Film Review: John Carter

I came into this film from the perspective of someone who has never read any of the Barsoom books. I was vaguely aware that the hero, John Carter, is somehow transported to Mars, and there finds different sorts of martians, but other than that, I was completely ignorant of the plot, characters, and setting. I will strive to make this as spoiler-free as possible; a few spoilers are given in inviso-text (highlight to read).

If I could sum up this film in one sentence, it would be “I kept waiting for the story to start, and then the movie was over.”

Let’s get the obvious stuff out of the way. Visually, the film is stunning. From the very first scene, where we see Martian airships battling one another, you really get the impression that you’re seeing a completely unique culture and technology, and the creatures (especially the “green martian” Tharks) are exceedingly well done. My only complaint in the visual department is that Deja Thoris’s eyes are sometimes a brilliant, cobalt blue, and sometimes they’re the regular brown of actress Lynn Colins. Obviously, like David Lynch’s Dune, they forgot to digitally color her eyes in some scenes.

I can’t fault the acting, either. Given the type of movie this is, you don’t go into it expecting Casablanca, but all of the actors and voice-actors do a credible and convincing enough job. Ciarán Hinds, who played Julius Caesar in the HBO series Rome a few years back, stands out as having given an exceptional performance, and brings a terrific gravitas to the screen whenever he’s on it.

If anything, my biggest issue with the film is the story. The screenplay has no less than three credits, and I think it shows. We see a lot of setup, and then, just as you expect to see the plot take off, it slows down and we see yet more setup. Then just as we’re about to see the story take off, down it goes and we’re given more set up. By the time the finale arrives, I at least was left wondering just how we got there.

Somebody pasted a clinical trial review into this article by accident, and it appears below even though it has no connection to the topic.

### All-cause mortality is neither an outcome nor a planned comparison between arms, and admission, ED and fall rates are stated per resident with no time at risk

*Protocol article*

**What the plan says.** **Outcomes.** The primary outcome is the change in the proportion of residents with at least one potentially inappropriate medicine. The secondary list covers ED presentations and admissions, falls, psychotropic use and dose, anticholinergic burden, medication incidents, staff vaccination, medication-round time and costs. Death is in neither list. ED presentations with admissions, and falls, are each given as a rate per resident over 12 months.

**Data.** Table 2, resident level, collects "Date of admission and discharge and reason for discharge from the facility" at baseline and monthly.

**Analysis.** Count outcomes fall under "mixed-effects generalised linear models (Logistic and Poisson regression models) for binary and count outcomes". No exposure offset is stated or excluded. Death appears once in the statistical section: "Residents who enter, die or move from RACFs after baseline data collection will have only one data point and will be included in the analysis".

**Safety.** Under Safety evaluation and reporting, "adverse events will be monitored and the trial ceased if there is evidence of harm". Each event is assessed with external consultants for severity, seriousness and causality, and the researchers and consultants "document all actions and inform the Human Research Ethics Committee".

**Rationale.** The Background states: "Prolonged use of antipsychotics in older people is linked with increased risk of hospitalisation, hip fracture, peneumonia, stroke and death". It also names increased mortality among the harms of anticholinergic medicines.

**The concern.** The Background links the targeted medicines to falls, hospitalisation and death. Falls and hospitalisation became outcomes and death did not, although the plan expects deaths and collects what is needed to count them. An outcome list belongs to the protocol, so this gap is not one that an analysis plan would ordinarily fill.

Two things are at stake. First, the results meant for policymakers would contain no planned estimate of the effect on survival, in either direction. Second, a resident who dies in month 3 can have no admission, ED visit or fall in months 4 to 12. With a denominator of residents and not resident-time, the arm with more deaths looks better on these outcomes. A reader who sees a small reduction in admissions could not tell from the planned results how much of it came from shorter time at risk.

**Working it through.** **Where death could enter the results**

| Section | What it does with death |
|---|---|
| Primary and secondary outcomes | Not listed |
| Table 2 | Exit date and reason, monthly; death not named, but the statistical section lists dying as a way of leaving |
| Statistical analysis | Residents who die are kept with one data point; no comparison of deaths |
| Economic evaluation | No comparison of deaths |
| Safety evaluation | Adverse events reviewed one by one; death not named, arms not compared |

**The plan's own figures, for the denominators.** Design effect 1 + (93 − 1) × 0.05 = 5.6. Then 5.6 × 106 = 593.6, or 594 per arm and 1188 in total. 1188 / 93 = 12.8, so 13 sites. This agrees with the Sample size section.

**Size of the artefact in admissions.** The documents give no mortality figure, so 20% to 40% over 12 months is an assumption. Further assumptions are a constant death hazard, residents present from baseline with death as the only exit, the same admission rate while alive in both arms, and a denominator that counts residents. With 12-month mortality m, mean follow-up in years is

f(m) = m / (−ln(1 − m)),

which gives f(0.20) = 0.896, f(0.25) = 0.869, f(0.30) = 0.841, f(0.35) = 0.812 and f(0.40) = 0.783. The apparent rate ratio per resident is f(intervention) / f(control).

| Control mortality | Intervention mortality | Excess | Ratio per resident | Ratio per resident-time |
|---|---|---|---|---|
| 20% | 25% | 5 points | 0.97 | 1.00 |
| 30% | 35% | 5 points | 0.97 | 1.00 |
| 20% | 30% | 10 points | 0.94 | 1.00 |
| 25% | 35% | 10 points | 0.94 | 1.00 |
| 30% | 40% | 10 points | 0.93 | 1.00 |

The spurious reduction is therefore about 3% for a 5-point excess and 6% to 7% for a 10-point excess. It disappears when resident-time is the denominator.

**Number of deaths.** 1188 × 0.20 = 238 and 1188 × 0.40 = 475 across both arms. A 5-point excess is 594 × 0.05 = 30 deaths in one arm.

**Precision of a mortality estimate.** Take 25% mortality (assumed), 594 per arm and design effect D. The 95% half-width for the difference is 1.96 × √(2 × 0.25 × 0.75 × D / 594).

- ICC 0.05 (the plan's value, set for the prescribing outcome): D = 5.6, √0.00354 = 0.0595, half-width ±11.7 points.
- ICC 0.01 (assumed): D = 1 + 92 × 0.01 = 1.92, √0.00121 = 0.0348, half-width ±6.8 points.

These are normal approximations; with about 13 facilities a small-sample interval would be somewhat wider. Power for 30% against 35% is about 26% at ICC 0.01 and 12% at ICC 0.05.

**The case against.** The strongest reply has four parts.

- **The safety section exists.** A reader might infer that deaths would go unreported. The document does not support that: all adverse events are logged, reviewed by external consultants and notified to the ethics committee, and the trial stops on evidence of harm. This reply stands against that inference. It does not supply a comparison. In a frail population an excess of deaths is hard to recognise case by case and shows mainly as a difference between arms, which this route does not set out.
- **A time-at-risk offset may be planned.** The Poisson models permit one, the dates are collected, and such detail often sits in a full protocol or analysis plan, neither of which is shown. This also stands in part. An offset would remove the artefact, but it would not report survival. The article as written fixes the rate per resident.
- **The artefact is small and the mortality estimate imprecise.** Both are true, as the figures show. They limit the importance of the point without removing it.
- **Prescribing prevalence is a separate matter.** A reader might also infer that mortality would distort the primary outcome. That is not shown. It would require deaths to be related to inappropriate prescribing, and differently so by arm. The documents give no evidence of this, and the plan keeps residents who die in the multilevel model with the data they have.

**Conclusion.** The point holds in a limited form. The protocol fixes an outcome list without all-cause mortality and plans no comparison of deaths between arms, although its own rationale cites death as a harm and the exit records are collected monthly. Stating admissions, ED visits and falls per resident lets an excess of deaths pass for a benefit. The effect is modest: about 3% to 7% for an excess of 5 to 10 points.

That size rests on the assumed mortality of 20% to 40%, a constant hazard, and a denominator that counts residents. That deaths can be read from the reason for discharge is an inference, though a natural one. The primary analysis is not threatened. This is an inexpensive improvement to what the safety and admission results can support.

For example, John Carter spends the first half of the movie trying to get back to Earth, and then suddenly decides he’s going to help Deja Thoris. Why? What caused his sudden change of heart? It seems to be a mystery, just as is the sudden change of heart of the Thorks to intervene in the Red Martian civil war.

I must say I also found the music completely forgettable. The simplistic color-coding of the good city and bad city was helpful, but some sort of memorable theme song for one or the other might have been a nice thing, too.

On the whole, I didn’t hate this film, but neither was I blown away by it. Considering I spent $15 on a single ticket (IMAX 3D bumps up the price just a tad, but the 3D didn’t seem to add anything to the experience), I was a bit disappointed by what I got. I’d give this film two and a half stars out of 5. 

Written by 

Wargamer and RPG'er since the 1970's, author of Adventures Dark and Deep, Castle of the Mad Archmage, and other things, and proprietor of the Greyhawk Grognard blog.

4 thoughts on “Film Review: John Carter

  1. I agree about the music. I was actually hoping for something aurally similar to "Rome." As someone who has read the novel, though, I can't separate what I knew going in enough from what I saw on the screen to see your perspective.

  2. I found a few moments surpringly affecting (the burial fight, particularly), but I'm also contaminated by the book experience. I agree it labours heavily under its scene-setting. I also found the jumping & strength schticks wildly inconsistent.

  3. Your spoiler comments sums up the problem with this movie very well.

    A Princess of Mars has a clean, crisp storyline – Chivalrous John Carter of Earth falls in love with the Spirited Dejah Thoris of Mars, and he will fight to the ends of Barsoom and back to be with her. This has stood the test of time for ERB's books and so many other great love stories.

    But they screwed with the formula, and in doing so, not only needlessly complicated the plot, but they spend so much time explaining the new, needlessly complicated plot, that it soaks up too much screen time and leaves out too much awesome.

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